Over the weekend, a new series of anti-Semitic incidents rocked New York, with spray-painted swastikas appearing on dormitory room doors at Manhattan’s The New School on Saturday and on a Crown Heights sidewalk on Sunday morning.
Four dormitory doors at The New School were defaced with swastikas, targeting Jewish students, according to several news reports. Many students were shaken up by this incident, and said they never expected this to occur in New York City.
“It was just heartbreaking,” said Sam Lichtenstein, a Jewish student whose door was among those targeted. “This is something you read about happening in other areas, and it's crazy to have it happen in such a progressive city, and a progressive university.”
The New School President David Van Zandt quickly denounced the attacks in a public statement. “We take any such instance seriously, investigate swiftly, and take appropriate action to ensure the security and safety of all our students.”
Mayor de Blasio spoke out against the hate crime as well, stating in a public statement, “Hate speech is reprehensible, and has no place in NYC.”
The following morning, a white spray-painted swastika was discovered on a Crown Heights sidewalk on Sunday morning in front of a 78-year-old man’s house, according to JTA.
Mordechai Lightstone, a member of the Crown Heights Jewish Community, tweeted photos of the graffiti, later adding that an orange safety cone had been placed on top to cover it.
— Mordechai Lightstone (@Mottel) November 13, 2016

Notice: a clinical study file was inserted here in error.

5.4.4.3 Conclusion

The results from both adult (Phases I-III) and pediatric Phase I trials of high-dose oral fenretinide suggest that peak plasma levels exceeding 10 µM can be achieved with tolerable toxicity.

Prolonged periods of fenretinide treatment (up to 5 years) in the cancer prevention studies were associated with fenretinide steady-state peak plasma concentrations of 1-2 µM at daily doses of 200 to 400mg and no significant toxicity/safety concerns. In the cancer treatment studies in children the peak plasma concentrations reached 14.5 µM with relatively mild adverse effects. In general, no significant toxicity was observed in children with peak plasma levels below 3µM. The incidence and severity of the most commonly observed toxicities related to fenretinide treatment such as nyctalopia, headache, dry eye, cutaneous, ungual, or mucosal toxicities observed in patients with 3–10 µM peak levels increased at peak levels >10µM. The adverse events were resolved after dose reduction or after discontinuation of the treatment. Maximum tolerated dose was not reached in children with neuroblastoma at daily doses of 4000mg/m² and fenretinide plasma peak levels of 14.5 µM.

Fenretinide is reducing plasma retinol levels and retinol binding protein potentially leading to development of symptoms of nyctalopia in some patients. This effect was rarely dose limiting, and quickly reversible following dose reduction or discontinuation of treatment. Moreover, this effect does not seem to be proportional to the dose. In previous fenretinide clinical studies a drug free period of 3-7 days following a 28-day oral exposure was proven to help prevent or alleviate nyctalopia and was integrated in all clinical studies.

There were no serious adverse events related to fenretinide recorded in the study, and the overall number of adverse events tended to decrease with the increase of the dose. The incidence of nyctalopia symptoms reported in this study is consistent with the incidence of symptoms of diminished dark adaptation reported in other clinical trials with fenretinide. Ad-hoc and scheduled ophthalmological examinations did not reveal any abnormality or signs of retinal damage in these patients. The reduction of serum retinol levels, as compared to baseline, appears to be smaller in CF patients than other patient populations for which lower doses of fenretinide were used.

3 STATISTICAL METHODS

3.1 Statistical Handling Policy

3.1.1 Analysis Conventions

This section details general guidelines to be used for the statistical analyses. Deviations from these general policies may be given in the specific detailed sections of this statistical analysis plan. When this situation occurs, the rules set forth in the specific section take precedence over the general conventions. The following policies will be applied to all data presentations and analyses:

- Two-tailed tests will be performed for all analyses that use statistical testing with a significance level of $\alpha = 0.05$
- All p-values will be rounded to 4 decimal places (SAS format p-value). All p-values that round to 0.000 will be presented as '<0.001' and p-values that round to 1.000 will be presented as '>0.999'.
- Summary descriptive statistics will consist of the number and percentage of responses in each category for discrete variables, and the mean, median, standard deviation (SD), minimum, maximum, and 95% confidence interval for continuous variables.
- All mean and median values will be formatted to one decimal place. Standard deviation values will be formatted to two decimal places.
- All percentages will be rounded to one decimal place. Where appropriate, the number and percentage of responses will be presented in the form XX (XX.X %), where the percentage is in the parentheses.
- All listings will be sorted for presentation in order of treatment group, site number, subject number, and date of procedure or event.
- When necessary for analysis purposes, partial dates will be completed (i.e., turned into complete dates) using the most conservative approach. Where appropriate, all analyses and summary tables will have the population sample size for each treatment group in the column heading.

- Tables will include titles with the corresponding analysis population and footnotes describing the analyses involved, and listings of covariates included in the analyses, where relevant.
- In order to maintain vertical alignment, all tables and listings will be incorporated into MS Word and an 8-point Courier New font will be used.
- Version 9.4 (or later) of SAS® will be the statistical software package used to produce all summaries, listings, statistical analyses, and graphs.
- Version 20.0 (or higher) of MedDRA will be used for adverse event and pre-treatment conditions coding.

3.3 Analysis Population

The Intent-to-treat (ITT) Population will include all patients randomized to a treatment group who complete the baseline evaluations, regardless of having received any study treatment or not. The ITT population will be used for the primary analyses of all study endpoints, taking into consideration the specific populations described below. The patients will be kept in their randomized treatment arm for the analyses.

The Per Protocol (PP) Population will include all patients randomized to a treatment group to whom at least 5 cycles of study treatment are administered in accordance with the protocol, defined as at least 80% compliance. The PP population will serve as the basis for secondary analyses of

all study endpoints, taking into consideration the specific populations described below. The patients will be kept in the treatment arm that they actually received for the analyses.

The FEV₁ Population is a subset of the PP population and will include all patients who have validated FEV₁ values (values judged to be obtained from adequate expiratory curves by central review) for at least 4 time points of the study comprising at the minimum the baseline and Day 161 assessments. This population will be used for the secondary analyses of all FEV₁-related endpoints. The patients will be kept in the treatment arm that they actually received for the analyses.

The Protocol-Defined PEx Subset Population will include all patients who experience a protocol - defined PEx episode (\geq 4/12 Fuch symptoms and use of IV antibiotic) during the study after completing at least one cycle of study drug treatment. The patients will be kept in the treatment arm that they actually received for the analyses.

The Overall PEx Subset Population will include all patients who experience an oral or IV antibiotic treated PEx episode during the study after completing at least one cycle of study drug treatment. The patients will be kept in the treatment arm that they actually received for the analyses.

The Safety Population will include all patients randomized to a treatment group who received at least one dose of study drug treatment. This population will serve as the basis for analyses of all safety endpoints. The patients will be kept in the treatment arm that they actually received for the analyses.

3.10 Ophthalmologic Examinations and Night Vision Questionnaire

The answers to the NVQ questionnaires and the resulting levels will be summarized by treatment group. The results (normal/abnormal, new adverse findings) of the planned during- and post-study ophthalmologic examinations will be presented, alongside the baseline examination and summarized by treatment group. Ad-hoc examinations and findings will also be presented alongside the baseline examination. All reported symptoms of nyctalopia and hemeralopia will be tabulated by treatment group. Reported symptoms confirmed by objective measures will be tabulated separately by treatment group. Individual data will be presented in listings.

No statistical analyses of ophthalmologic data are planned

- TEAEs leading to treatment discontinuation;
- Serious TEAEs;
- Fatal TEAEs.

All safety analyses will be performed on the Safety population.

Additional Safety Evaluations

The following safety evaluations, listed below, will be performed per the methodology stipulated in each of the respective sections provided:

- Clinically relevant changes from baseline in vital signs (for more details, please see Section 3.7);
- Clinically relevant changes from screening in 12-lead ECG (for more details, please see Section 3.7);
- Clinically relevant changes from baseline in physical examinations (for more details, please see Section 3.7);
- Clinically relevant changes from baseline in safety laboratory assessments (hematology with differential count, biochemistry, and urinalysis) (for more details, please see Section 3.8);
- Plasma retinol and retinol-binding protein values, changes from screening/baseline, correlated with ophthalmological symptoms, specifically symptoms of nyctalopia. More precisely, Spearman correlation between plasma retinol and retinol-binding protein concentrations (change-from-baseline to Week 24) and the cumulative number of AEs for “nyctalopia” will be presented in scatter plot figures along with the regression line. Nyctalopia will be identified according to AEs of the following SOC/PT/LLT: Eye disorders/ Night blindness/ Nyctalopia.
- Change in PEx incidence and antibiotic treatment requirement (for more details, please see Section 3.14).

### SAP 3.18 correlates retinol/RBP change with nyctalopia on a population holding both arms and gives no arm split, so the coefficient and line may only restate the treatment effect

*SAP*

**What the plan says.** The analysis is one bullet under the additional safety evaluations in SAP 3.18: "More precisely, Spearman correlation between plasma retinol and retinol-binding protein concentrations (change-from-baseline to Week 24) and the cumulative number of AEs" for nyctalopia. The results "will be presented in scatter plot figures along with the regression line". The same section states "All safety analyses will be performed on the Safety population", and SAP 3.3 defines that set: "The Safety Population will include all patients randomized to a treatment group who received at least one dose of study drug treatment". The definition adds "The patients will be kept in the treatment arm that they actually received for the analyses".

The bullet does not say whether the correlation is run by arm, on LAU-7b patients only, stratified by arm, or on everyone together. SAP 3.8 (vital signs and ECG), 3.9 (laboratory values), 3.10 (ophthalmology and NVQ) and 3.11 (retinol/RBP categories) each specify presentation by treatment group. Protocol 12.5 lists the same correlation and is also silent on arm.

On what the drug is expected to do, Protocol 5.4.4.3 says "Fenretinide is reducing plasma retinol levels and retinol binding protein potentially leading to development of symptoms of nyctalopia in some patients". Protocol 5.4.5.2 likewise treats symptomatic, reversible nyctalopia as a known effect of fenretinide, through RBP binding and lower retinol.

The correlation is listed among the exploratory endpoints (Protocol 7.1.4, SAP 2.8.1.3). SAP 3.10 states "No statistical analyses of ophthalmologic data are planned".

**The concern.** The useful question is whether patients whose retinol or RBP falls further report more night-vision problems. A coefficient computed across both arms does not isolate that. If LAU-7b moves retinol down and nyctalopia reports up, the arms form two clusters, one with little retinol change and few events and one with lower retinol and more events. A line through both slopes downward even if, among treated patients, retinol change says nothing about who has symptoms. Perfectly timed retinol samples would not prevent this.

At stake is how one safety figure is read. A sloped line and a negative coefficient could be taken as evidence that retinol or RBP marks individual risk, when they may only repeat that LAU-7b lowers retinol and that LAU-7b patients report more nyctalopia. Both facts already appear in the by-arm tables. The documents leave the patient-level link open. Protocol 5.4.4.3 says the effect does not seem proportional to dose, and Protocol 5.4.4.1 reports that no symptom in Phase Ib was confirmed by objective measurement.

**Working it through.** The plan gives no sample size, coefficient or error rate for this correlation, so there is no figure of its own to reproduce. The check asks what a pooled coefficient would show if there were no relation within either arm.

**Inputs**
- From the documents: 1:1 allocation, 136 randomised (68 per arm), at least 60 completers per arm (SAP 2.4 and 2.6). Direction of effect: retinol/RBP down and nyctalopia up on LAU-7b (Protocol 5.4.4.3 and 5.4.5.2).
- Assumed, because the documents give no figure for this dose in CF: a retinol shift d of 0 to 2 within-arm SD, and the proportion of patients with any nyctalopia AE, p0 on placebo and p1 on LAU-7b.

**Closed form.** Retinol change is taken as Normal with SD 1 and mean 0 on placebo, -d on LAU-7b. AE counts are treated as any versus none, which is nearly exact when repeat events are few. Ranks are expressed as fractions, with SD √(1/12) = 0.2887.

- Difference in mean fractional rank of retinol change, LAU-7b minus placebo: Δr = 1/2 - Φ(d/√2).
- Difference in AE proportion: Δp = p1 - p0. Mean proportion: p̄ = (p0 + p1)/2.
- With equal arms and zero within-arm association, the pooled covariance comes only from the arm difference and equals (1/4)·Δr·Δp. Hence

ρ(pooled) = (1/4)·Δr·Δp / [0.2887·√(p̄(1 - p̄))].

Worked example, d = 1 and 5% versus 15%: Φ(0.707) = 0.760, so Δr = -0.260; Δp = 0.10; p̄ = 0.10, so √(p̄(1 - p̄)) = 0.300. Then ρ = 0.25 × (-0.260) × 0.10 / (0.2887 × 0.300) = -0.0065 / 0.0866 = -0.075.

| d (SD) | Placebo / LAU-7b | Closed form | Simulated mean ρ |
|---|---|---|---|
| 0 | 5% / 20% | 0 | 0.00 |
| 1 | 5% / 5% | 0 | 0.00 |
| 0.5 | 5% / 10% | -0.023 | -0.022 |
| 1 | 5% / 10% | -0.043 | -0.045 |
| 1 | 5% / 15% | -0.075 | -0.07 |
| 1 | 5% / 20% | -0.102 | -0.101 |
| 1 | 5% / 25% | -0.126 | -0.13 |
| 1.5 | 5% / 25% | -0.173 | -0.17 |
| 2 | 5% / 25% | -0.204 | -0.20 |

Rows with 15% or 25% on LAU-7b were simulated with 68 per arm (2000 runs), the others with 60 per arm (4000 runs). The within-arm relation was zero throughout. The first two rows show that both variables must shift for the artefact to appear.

“This definitely isn't the first time something like this has happened here,” Lightstone told the Jewish Week via email. “I can recall at least five or six incidents like this in the past few years, including another swastika and hate I noticed in 2014. Obviously there is a long history of acts like this in Crown Heights. I think the most important way to prevent/combat things like this is through greater education and creating bridges of understanding.”
Other anti-Semitic incidents have targeted individuals with threatening messages.
Mark Joseph Stern, a Jewish journalist at Slate who covers law and LGBTQ issues, reported last week that he has been receiving emails and tweets with anti-Semitic slurs and death threats every week.
“I get death threats,” he wrote in an article for Slate. “They want to kill me, they explain; they have a plan. And not just me, but people like me. The Jews who want to ruin this country. The gays who defiled it. The journalists who committed treason. All of us will soon get what we deserve, they tell me.”
Stern says that he has been on the receiving end of identity-oriented harassment starting when Trump began to dominate the news cycle and Stern began to speak out against him.
“Trump supporters are attempting to intimidate journalists like me into silence by threatening our lives,” he told the Jewish Week. “Trump is doing hardly anything at all to stop them or even dissuade them. Journalists and minorities are in danger right now. Americans need to pay attention.”
Emmy Rossum, the Jewish star of ‘Shameless,’ reported receiving anti-Semitic death threats in the wake of the election results, including messages “threatening to send me & my ‘ilk’ to the gas chambers," according to news reports.
“Sadly, the contentious tone from the 2016 election has translated into a moment of ripeness for the haters to deface properties across the country with some of the most unsettling anti-Semitic and racist imagery,” said Jonathan A. Greenblatt, CEO of the Anti-Defamation League, in a public statement. “We must not let this troubling trend of hate define our society, which means that the onus is on our community leaders, religious clergy, elected officials and others to remain vigilant, report incidents when they surface and make clear that this level of vitriol will not be tolerated.”